I love baseball. Especially night games. There is nothing quite as beautiful as a stadium lit up against a clear mid summer night sky. Some love the neon lights of Broadway, some the expanse of the New York City skyline. Give me, the ballpark lights.
There were no such lights at Honeyhill School field. To be honest this was quite a pitiful ball field. No lush green grass and well marked lines from base to base. It looked to be forgotten by the Norwalk Parks and Rec department. Didn’t matter. It was my happy place. Knowing I had become quite the baseball fan, my brother´s coach asked if I would like to be his team’s scorekeeper. I was to sit close the bench (sigh) and keep score. Each team needed a scorekeeper because there were all kinds of rules about making sure participants played a certain number of innings. The score keeping would allow the coach to calculate batting averages and ERA. I was delighted. So was my dad. I was officially a baseball fanatic like him. He had taught me at a Mets game how to keep score. Each of the nine players on the field had a number. The pitcher was 1, the catcher 2 and so on. To record an infield grounder to the shortstop I simply recorded 6-3. Shortstop to first baseman for the out. A pop fly to center field- an 8 with a circle around it. It was a special cryptic language. It didn’t matter that it was quite easy. The tricky and somewhat controversial part was that I decided if the batter got on base with a single or due to an opposing player’s error. Everyone had an opinion, and soon I found myself in the uncomfortable position of telling a player that he didn’t hit a double, rather a single with an error to a sticky fingered right fielder who bobbled the ball. I felt quite confident in my ability to make such important decisions. I am now part of the team, my folding chair safely behind the bench as to avoid errant foul balls.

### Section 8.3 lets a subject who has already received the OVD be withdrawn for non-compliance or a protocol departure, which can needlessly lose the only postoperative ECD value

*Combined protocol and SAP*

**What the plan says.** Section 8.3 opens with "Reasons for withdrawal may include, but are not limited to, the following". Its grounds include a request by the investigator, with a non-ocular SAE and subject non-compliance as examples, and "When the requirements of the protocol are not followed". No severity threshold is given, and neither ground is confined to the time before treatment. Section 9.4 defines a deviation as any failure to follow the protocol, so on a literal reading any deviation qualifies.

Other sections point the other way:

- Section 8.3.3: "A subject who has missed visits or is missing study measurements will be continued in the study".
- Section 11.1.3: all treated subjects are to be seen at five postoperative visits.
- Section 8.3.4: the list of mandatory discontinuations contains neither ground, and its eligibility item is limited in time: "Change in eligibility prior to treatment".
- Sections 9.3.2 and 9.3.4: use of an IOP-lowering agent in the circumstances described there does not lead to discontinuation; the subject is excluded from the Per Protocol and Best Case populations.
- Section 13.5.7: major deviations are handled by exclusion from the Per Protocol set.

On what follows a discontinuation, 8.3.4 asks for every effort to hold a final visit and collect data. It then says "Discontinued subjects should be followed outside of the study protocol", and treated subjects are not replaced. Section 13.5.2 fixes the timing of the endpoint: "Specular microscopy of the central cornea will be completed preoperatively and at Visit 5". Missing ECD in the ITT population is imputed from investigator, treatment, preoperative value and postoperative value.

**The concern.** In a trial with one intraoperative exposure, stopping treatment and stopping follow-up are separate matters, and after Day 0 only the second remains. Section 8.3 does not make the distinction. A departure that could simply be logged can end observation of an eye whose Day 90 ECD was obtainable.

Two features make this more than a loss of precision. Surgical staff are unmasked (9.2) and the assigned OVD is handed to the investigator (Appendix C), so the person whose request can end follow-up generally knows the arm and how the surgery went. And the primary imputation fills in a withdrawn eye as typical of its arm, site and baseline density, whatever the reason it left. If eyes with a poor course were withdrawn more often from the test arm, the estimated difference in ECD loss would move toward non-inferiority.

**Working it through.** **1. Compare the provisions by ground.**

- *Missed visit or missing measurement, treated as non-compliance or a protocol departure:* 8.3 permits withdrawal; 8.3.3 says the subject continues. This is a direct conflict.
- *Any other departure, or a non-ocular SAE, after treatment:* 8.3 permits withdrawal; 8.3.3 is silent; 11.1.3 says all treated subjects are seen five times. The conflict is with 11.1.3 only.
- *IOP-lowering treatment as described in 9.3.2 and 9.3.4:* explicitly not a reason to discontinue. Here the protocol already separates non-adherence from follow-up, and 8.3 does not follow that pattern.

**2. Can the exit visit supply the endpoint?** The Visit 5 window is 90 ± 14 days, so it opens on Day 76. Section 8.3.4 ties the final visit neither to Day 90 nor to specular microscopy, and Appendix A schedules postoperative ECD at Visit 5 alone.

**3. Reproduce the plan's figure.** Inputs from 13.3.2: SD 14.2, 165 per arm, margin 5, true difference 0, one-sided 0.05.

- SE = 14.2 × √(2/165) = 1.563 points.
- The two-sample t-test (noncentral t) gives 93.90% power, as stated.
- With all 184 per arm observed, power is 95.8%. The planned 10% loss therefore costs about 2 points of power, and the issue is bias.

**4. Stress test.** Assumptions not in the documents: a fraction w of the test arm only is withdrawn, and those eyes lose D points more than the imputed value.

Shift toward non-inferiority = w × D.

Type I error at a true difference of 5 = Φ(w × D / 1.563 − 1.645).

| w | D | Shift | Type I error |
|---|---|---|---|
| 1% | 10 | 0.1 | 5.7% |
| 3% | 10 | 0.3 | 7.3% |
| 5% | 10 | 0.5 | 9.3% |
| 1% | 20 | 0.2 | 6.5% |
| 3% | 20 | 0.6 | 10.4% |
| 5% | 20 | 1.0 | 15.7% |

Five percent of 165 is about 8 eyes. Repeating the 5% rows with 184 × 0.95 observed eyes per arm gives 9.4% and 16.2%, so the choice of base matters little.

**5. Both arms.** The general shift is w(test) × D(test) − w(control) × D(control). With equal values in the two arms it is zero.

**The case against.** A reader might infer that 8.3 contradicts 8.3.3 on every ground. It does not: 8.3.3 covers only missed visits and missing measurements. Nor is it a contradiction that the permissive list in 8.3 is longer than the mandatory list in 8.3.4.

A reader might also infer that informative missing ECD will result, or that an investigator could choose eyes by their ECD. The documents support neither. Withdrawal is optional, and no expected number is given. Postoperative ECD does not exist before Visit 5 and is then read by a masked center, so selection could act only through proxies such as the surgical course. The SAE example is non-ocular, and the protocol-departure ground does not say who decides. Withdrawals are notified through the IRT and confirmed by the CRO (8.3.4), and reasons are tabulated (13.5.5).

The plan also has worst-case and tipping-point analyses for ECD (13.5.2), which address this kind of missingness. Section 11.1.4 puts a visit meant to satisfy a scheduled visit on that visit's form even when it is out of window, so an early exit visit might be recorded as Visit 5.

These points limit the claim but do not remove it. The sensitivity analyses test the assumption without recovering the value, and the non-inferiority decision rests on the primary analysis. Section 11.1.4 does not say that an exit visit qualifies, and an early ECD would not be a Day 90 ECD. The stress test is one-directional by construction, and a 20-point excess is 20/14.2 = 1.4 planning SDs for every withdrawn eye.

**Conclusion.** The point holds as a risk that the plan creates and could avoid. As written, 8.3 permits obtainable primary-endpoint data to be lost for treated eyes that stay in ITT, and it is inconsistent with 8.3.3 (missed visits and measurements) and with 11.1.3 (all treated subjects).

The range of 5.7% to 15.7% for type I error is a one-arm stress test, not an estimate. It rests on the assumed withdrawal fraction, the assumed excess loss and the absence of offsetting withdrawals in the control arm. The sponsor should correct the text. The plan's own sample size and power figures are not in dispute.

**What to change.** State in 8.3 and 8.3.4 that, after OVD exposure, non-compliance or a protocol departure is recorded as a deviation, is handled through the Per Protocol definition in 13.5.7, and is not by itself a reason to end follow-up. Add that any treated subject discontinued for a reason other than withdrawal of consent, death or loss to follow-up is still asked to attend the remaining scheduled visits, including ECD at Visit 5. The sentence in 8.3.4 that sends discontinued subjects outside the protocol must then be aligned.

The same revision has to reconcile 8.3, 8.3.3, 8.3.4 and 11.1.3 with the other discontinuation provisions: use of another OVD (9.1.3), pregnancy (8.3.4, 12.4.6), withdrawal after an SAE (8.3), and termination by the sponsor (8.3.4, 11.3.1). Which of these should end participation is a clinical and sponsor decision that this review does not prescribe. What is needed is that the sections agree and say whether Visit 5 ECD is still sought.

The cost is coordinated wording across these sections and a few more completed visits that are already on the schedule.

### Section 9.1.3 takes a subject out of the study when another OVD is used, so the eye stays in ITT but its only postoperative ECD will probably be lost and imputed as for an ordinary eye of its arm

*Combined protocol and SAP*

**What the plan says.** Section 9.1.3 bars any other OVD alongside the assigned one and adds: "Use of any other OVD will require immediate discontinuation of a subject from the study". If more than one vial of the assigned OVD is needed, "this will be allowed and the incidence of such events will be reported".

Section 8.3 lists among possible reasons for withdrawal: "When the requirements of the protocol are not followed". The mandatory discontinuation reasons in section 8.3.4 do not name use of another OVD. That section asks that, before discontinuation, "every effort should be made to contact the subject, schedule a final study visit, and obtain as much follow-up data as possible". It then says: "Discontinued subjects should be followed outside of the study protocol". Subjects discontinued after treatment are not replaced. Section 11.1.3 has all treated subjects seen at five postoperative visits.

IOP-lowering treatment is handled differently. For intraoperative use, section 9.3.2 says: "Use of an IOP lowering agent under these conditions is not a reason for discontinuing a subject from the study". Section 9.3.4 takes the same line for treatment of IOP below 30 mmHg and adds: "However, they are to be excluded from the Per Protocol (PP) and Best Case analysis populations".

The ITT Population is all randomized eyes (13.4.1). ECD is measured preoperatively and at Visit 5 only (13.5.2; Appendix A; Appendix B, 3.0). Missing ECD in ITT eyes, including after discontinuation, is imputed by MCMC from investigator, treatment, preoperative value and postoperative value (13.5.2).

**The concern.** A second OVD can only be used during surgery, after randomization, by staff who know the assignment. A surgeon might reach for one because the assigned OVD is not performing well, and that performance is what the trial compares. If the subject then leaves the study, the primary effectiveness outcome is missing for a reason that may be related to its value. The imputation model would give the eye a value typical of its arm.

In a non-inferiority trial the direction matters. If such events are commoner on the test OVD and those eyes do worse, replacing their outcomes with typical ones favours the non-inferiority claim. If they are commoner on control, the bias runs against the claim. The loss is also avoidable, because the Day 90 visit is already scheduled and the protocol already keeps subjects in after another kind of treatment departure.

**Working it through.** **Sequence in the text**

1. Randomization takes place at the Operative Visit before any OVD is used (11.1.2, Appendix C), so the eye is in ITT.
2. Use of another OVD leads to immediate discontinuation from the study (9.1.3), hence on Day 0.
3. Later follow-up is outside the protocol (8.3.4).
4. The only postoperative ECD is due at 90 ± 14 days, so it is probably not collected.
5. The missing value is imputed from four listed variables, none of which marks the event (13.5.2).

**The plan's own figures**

My new position provided me with a reason to interact with the guys on the team. Mr. Corbo would ask the boys to let me know when they were coming in the game.
Also, they would ask me, me! if they got a hit. Sometimes they would just shrug if they didn’t like the answer. Others would feign anger, saying “You robbed me!” Only a few would disagree, annoyed that a girl got to make such relevant decisions. My brother, Bob, of course, would get downright angry if he didn’t like my call and would continue to rib me about it long after the game was over. I secretly think he liked that his sister was the team scorekeeper. On at least one occasion, he bullied me into changing my decision.
At some of the games, I moved to the bleachers and sat with the small crowd. I enjoyed a camaraderie that I did not know in any other setting. “Liz, how many outs?” “What’s the score?” I always knew the answer.